2. 2. THE CURIES’ DISCOVERY: Working in the Becquerel lab, Marie Curie and her husband, Pierre, began what became a life long study of radioactivity. It took fresh and open minds, along with much dedicated work, for these scientists to establish the properties of radioactive matter. Marie Curie wrote, "The subject seemed to us very attractive and all the more so because the question was entirely new and nothing yet had been written upon it." On February 17, 1898, the Curies tested an ore of uranium, pitchblende, for its ability to turn air into a conductor of electricity. The Curies found that the pitchblende produced a current 300 times stronger than that produced by pure uranium. They tested and recalibrated their instruments, and yet they still found the same puzzling results. The Curies reasoned that a very active unknown substance in addition to the uranium must exist within the pitchblende. In the title of a paper describing this hypothesized element (which they named polonium after Marie's native Poland), they introduced the new term: "radio-active." After much grueling work, the Curies were able to extract enough polonium and another radioactive element, radium, to establish the chemical properties of these elements. Marie Curie, with her husband and continuing after his death, established the first quantitative standards by which the rate of radioactive emission of charged particles from elements could be measured and compared. In addition, she found that there was a decrease in the rate of radioactive emissions over time and that this decrease could be calculated and predicted. But perhaps Marie Curie's greatest and most unique achievement was her realization that radiation is an atomic property of matter rather than a separate independent emanation. Polish-born French physicist, famous for her work on radioactivity and twice a winner of the Nobel Prize. With Henri Becquerel and her husband, Pierre Curie, she was awarded the 1903 Nobel Prize for Physics. She was the sole winner of the 1911 Nobel Prize for Chemistry. She was the first woman to win a Nobel Prize, and she is the only woman to win the award in two different fields.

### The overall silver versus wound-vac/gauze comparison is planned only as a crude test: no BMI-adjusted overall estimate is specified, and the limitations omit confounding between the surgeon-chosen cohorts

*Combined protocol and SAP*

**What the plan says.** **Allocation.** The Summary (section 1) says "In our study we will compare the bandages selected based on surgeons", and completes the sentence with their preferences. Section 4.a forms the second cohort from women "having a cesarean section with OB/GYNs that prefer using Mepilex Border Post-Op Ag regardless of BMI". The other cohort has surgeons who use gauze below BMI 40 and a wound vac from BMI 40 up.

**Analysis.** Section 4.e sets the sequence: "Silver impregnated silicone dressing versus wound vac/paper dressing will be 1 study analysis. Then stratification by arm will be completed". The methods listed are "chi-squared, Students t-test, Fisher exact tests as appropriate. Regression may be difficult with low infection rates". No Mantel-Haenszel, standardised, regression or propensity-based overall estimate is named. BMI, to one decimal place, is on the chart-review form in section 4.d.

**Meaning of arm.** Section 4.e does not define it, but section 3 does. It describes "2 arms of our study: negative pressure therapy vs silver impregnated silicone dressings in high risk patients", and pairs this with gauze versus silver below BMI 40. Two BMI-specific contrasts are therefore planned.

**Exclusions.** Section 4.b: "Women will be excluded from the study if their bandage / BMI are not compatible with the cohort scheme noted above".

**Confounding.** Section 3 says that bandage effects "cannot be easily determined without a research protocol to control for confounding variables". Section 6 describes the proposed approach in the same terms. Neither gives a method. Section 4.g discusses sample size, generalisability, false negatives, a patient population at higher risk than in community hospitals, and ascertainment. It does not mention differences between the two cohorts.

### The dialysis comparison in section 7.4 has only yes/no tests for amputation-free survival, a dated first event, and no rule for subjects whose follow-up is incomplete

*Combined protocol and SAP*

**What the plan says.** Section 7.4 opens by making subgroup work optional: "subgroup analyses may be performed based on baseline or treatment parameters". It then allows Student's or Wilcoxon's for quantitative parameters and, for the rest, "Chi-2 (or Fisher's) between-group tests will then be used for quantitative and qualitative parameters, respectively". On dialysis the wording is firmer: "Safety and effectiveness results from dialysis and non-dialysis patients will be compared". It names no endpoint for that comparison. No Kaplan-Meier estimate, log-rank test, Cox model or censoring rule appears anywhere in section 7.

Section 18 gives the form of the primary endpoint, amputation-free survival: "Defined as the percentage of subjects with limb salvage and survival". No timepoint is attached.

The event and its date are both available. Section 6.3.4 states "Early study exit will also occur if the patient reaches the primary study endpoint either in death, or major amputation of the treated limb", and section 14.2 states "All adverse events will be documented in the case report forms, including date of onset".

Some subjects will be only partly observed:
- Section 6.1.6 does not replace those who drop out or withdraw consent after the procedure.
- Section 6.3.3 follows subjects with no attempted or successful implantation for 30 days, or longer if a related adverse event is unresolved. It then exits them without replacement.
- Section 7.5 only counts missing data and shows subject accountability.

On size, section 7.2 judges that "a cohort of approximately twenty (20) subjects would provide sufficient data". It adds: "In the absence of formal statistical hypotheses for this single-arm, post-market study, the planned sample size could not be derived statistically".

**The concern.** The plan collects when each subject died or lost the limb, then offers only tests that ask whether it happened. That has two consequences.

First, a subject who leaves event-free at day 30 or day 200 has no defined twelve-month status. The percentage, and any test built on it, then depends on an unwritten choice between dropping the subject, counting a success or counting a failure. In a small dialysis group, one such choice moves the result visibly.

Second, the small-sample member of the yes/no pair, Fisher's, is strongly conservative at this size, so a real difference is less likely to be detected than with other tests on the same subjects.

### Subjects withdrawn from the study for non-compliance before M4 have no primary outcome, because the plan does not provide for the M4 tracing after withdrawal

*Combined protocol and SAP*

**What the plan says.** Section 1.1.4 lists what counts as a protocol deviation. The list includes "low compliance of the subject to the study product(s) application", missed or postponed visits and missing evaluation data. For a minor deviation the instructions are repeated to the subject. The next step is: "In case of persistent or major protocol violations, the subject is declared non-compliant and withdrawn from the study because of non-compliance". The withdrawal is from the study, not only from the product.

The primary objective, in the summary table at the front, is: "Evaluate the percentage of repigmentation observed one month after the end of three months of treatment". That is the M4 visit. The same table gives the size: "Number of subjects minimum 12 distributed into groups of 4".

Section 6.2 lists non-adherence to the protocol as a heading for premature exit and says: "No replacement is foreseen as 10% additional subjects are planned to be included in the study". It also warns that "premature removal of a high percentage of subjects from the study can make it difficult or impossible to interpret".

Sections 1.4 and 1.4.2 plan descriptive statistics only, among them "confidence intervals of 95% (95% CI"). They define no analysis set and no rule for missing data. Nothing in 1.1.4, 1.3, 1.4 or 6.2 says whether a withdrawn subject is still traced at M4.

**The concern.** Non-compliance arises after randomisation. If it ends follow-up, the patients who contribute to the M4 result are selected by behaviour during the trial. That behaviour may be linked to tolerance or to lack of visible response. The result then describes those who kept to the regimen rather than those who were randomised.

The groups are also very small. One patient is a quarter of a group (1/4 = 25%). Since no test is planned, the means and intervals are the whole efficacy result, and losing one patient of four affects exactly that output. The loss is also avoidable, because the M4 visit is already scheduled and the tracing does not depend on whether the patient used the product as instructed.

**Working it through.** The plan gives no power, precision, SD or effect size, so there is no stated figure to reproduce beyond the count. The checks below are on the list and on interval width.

3. 3. RUTHERFORD’S CONCLUSION: In 1911, Rutherford conducted a series of experiments in which he bombarded a piece of gold foil with positively charged (alpha) particles emitted by radioactive material. Most of the particles passed through the foil undisturbed, suggesting that the foil was made up mostly of empty space rather than of a sheet of solid atoms. Some alpha particles, however, "bounced back," indicating the presence of solid matter. Atomic particles, Rutherford's work showed, consisted primarily of empty space surrounding a well- defined central core called a nucleus. In a long and distinguished career, Rutherford laid the groundwork for the determination of atomic structure. In addition to defining the planetary model of the atom, he showed that radioactive elements undergo a process of decay over time. And, in experiments which involved what newspapers of his day called "splitting the atom," Rutherford was the first to artificially transmute one element into another--unleashing the incredible power of the atom which would eventually be harnessed for both beneficial and destructive purposes. Taken together, the work of Becquerel, the Curies, Rutherford and others, made modern medical and scientific research more than a dream. They made it a reality with many applications. A look at the use of isotopes reveals just some of the ways in which the pioneering work of these scientists has been utilized. RADIATION 1. Alpha-particles: This type of radiation is positively charged. It is relatively massive. It has a low penetrating